The Collegian
Wednesday, June 12, 2024

Two UR Professors featured in new Netflix series "The Innocence Files"

<p>Mary Kelly Tate (left), Thomas Haynesworth, Janet Burke and Shawn Armbrust listen to an audience question during the Conversation on Wrongful Convictions and Reconciliation in Ukrop Auditorium. &nbsp;</p>

Mary Kelly Tate (left), Thomas Haynesworth, Janet Burke and Shawn Armbrust listen to an audience question during the Conversation on Wrongful Convictions and Reconciliation in Ukrop Auditorium.  

Two University of Richmond professors were featured in the Netflix documentary series “The Innocence Files.”

The series follows the Innocence Project, an organization that “exonerates the wrongly convicted through DNA testing and reforms the criminal justice system to prevent future injustice,” according to its website.

Julian Hayter, associate professor of leadership studies, and Mary Tate, clinical professor of law and director of the Institute for Actual Innocence, are both featured in the series' sixth episode, “The Witness: Making Memory.”

The episode focused on the wrongful conviction of Richmonder Thomas Haynesworth, an African American who was wrongfully convicted of rape in 1984, as well as one of the rape victims who mistakenly identified Haynesworth as her attacker, Janet Burke. Haynesworth was exonerated with the help of DNA evidence after serving 27 years in prison, according to the episode.

Liz Garbus, one of the executive producers of “The Innocence Files” and the director of the sixth episode, asked Hayter to be interviewed for the series since he is an expert in African American history, Hayter said. 

“My role was essentially to historize the events surrounding Thomas Haynesworth’s imprisonment, what Richmond looked like at the time and how it evolved over the course of his duration in prison," Hayter said. 

In the episode, Hayter said the racial tension in the city of Richmond during 1984 had led to the wrongful conviction of Haynesworth. There was a spike in violent crimes and murders in the city between 1982 and 1984, which led to people feeling unsafe, he said in the episode.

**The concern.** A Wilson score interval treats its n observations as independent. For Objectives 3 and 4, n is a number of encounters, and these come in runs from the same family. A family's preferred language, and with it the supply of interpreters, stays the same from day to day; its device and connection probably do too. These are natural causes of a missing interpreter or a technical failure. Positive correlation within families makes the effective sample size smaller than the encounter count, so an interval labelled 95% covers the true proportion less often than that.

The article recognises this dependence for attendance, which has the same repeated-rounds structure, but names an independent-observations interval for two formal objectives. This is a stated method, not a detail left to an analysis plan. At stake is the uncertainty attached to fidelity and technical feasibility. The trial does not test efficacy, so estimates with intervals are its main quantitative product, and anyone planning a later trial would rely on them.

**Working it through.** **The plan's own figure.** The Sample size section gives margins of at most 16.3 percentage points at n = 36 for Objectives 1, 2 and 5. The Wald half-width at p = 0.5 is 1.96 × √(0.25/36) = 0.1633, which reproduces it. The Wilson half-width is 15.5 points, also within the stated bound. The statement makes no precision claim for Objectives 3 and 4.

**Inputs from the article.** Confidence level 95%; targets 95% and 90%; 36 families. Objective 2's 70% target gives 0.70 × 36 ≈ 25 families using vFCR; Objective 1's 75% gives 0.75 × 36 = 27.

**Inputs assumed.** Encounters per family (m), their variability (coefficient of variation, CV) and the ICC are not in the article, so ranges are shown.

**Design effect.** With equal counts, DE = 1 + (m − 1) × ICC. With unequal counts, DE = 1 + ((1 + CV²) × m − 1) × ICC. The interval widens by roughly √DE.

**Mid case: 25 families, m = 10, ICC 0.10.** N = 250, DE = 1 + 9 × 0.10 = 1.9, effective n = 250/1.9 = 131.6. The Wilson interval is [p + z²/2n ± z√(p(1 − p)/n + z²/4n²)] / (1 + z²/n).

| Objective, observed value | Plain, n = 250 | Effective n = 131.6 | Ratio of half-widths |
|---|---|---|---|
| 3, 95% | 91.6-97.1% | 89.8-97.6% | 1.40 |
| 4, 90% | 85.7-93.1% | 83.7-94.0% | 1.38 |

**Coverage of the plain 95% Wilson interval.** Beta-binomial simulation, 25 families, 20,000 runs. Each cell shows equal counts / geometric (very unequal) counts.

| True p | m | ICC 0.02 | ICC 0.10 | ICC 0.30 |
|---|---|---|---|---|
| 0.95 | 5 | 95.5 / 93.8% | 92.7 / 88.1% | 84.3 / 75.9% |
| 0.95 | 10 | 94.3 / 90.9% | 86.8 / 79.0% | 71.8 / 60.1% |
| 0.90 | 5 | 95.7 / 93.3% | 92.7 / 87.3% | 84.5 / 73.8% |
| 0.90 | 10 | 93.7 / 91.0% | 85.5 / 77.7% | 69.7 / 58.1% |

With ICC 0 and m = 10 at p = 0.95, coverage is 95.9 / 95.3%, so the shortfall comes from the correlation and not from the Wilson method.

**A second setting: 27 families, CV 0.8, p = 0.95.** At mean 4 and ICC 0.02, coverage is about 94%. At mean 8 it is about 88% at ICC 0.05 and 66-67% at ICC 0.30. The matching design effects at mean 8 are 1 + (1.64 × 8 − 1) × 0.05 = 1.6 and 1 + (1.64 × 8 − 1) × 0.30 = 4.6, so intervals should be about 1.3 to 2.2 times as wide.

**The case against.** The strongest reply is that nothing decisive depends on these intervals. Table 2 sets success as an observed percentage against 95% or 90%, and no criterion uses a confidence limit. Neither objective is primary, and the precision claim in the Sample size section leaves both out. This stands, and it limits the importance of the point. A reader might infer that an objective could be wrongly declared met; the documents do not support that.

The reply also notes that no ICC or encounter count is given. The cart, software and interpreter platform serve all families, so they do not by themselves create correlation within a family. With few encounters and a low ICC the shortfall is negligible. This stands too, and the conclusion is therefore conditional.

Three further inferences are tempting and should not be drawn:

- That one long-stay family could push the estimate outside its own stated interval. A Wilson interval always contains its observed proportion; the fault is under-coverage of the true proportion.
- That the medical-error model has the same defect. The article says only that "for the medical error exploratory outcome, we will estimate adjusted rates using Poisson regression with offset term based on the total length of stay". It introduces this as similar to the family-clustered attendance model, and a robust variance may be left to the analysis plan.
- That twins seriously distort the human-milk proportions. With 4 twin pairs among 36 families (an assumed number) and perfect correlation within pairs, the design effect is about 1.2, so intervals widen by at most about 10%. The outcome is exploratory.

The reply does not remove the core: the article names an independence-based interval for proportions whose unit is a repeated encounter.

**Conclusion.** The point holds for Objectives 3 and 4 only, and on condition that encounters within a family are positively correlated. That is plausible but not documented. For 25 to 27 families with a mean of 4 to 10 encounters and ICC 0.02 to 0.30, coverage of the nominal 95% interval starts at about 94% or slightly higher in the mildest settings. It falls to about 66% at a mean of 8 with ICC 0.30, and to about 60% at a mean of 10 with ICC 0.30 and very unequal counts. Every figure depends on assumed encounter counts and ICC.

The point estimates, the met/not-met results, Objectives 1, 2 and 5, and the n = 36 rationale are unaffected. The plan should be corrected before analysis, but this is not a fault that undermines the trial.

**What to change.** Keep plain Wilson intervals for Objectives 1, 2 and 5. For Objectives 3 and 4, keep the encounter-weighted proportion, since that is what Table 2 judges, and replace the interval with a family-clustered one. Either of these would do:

"A lot of [the spike in crime] had to do with the segregationist policies that compressed African Americans into these impoverished communities," Hayter said in the episode. "And as work began to dry up in the late 1970s and 1980s, what were once poor but working communities were now poor, unemployed communities. This increases the paranoia of the white community.”

One of the show's producers reached out to Tate when the series decided to have an episode focused on Haynesworth after watching a YouTube video of Tate interviewing Haynesworth in 2012. In 2019, the producer and Tate worked to put together a discussion panel about wrongful convictions that featured Haynesworth, Burke and Shawn Armbrust, the lawyer who represented Haynesworth and executive director of the Mid-Atlantic Innocence Project, Tate said.

Tate moderated the panel in the Ukrop Auditorium on April 3, 2019. The episode showed emotional clips from the panel, such as Burke and Haynesworth discussing when they first met each other after he was released from prison and Haynesworth talking about how he is not bitter toward those who doubted his innocence.

“It was a terrific honor to be the moderator because I have so much respect for [Haynesworth, Burke and Armbrust],” Tate wrote in an email to The Collegian.“What is most memorable to me from the panel discussion is the humanity and strength of both [Haynesworth and Burke]. Their resilience and kindness are so powerful to witness.”

Rising junior Haley Huamani took Tate's first-year seminar Wrongful Convictions and said that she had learned how common it was for people to be wrongfully convicted during the class. However, she said hearing Haynesworth discuss it in the episode helped her better understand how horrific the situations of the wrongfully convicted can be.

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"I just kept thinking, imagine if that was me or anyone I knew sitting in jail for 27 years," Huamani said.

Both Hayter and Tate hope that “The Innocence Files” raises people's awareness of how widespread wrongful convictions are and how unreliable eyewitness testimony can be, they both said.

“I think a documentary of this [caliber] helps to raise awareness for the American public that our criminal justice system is [wracked] with structural inequities around race and class,” Tate wrote. “It is a moral emergency that we reckon with this reality and rectify it to the fullest.”

Contact news writer Maeve McCormick at

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